guest-staffordOur southern Colorado nonprofit community hosts hundreds of galas, luncheons and golf tournaments each year, and every event counts on sponsorships for revenue. But let’s face it, business owners and marketing directors tend to sigh when another proposal crosses their inbox.

In our community, sponsorship has traditionally been transactional. Your business partner, fellow parishioner, neighbor or golf buddy is on the event committee and asks you to purchase a table at a gala or fill a foursome at a golf tournament. Purchase a gala table, and you’ve checked off the donation box for the year.

But times and trends in sponsorship are changing rapidly due to generational norms, shrinking community relations and marketing budgets, and a growing interest in social return on investment.

As the workforce shifts from Boomers to Gen-Xers to Millennials, companies are increasingly having trouble filling seats at event tables. Invitations to sit at a corporate table used to be a way to climb the ladder; now it can be a chore.

At the same time, companies and their employees want to see the impact their dollars have on the community.

For many businesses, there isn’t the money in the budget to pay for multiple community sponsorships throughout the year and support employee morale and engagement. Where and how should a company invest its limited dollars?

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Corporate giving is evolving. According to a recent Giving USA report, while corporate giving has continued to climb steadily with an increase of 2.2 percent adjusted for inflation, it still has not reached the pre-recession high in 2005. Corporations appear to be looking at new ways of giving, like corporate sponsorships and employee volunteer programs.

Enter the nonprofit fundraiser and employee engagement event hybrid. For example, on June 24, Children’s Hospital Colorado Foundation will host its third annual Climb for Courage stair climb race and family festival at the U.S. Air Force Academy’s Falcon Stadium. When the foundation started brainstorming and researching an appropriate signature event in Colorado Springs, we were intentional about launching an event that made sponsorship more than a transactional experience for corporate partners, instead deeply engaging their employees and their families.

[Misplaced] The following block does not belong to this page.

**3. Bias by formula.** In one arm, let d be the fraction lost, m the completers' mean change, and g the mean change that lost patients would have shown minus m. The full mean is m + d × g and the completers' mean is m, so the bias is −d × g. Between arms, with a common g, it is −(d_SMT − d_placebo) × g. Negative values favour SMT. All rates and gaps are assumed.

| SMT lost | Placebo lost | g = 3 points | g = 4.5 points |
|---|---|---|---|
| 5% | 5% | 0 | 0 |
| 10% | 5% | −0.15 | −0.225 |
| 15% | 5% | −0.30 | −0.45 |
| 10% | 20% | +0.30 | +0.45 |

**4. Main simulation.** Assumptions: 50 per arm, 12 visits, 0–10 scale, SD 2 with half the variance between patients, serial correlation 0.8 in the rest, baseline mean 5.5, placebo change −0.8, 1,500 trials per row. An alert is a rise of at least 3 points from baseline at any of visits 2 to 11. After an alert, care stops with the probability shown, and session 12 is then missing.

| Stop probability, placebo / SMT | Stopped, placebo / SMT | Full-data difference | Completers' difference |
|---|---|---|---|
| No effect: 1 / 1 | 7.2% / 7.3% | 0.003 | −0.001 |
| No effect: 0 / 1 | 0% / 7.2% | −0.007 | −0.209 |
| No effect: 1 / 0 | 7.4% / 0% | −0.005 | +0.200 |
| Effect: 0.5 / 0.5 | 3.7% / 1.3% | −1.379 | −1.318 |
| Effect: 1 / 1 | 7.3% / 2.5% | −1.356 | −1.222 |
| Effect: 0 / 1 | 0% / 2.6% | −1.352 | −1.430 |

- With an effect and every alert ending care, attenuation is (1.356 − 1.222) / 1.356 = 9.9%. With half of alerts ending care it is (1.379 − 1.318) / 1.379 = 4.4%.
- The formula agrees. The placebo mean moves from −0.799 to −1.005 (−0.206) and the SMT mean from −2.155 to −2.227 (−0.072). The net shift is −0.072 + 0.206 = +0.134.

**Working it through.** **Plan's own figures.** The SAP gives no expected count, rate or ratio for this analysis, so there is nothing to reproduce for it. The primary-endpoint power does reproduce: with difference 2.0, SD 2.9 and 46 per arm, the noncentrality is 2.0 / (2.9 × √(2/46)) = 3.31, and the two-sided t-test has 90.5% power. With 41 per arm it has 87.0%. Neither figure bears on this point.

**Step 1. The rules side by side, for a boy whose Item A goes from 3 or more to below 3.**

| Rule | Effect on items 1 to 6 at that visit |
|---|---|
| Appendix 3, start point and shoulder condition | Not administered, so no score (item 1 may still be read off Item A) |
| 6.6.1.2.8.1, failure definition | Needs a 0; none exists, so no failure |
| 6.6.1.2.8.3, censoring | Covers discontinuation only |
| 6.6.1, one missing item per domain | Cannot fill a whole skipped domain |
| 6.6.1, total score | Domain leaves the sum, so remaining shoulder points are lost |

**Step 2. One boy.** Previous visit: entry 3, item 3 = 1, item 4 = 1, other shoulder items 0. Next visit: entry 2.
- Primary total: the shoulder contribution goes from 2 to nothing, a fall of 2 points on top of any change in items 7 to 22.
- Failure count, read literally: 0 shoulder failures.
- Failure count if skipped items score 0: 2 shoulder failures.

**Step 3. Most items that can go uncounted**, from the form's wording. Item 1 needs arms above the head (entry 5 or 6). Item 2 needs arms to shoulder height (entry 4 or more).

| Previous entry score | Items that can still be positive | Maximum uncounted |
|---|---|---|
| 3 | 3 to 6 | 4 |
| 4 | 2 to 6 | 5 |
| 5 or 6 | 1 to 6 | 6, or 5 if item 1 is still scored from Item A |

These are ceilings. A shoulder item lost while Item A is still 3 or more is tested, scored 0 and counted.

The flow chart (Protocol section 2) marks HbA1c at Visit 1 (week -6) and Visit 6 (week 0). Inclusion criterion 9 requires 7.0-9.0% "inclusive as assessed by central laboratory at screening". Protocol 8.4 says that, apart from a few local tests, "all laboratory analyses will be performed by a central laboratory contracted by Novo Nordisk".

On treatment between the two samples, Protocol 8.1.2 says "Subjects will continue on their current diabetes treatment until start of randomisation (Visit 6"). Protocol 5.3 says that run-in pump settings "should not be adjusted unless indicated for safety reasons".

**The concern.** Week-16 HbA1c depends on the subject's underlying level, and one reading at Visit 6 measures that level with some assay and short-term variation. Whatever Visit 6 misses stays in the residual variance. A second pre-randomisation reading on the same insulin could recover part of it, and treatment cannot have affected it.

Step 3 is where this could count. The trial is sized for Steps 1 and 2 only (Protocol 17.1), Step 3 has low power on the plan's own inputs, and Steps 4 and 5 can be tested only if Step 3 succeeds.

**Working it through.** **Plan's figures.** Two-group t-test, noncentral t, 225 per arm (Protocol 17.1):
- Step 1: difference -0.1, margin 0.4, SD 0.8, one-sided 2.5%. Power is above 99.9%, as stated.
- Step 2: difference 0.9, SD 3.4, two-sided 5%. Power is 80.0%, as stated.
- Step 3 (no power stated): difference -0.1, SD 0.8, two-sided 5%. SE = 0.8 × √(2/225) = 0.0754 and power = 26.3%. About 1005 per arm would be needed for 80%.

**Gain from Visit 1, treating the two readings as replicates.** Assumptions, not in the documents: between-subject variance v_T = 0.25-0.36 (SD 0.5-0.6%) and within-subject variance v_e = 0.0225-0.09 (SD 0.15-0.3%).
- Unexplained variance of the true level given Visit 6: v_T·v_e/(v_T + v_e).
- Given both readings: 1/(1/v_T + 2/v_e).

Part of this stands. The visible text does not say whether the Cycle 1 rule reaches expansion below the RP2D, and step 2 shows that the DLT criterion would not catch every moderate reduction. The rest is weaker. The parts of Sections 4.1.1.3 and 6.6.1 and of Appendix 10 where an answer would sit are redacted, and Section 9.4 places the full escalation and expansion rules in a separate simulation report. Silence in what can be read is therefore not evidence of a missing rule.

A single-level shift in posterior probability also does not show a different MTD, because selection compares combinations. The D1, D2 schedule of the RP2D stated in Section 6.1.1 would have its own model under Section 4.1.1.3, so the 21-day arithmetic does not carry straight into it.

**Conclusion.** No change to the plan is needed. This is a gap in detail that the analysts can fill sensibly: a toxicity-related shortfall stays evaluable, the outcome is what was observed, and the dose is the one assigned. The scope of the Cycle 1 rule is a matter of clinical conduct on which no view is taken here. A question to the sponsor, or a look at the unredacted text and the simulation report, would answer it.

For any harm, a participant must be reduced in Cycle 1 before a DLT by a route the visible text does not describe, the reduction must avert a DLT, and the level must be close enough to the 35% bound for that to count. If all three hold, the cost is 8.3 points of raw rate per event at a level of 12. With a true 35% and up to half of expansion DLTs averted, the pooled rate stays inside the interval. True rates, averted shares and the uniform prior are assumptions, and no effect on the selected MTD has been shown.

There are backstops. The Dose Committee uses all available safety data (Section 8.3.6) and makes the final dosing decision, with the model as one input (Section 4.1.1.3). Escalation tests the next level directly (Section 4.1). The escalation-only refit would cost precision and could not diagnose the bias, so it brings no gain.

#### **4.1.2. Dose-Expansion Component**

The core of the event is a stair climb race, taking timed racers up and down each of the 2,700 steps at Falcon Stadium, for a total of 1.7 miles. Knowing that not every potential sponsor or participant may be interested in tackling this level of physical challenge, we established an untimed Fun Wave on the lower level of the stadium. Also knowing that we wanted a comprehensive event, the foundation established a family festival and looked to sponsors to partner with family-friendly, hands-on activities.

Other organizations now offer event opportunities for employee engagement including Trails and Open Spaces’ Starlight Spectacular, which provides vouchers for sponsors’ employees (level-dependent). The event bolsters much of what we love as Coloradoans — cycling, outdoor activity and the use of bikeways, and often gets individuals back on a bike after not riding for years.

Instead of a “one-and-done” moment, consider creating an experience for attendees and employees.

No company embraces its sponsorship better than GE Johnson Construction Co., an employee-owned company based in Colorado Springs and general contractor for the new Children’s Hospital Colorado-Colorado Springs.

GE Johnson has decided to open up the opportunity to climb to its employees and their families. They have a team of more than 40 strong, comprised of company leadership and front-line employees from across the state.

They bring several branded tents and host an interactive booth at the family festival as well as an event headquarters for their employees. In 2016, they created a hashtag specific to the event for their team and encouraged employees to post on social media.

They produced branded team shirts, hairbands and cups. Employees are eager to spend a few hours of their Saturday morning enjoying the festive atmosphere, with the knowledge that their company is making an impact on an organization that they can all rally behind.

Jenny Stafford, philanthropy director for Children’s Hospital Colorado Foundation in southern Colorado, can be reached at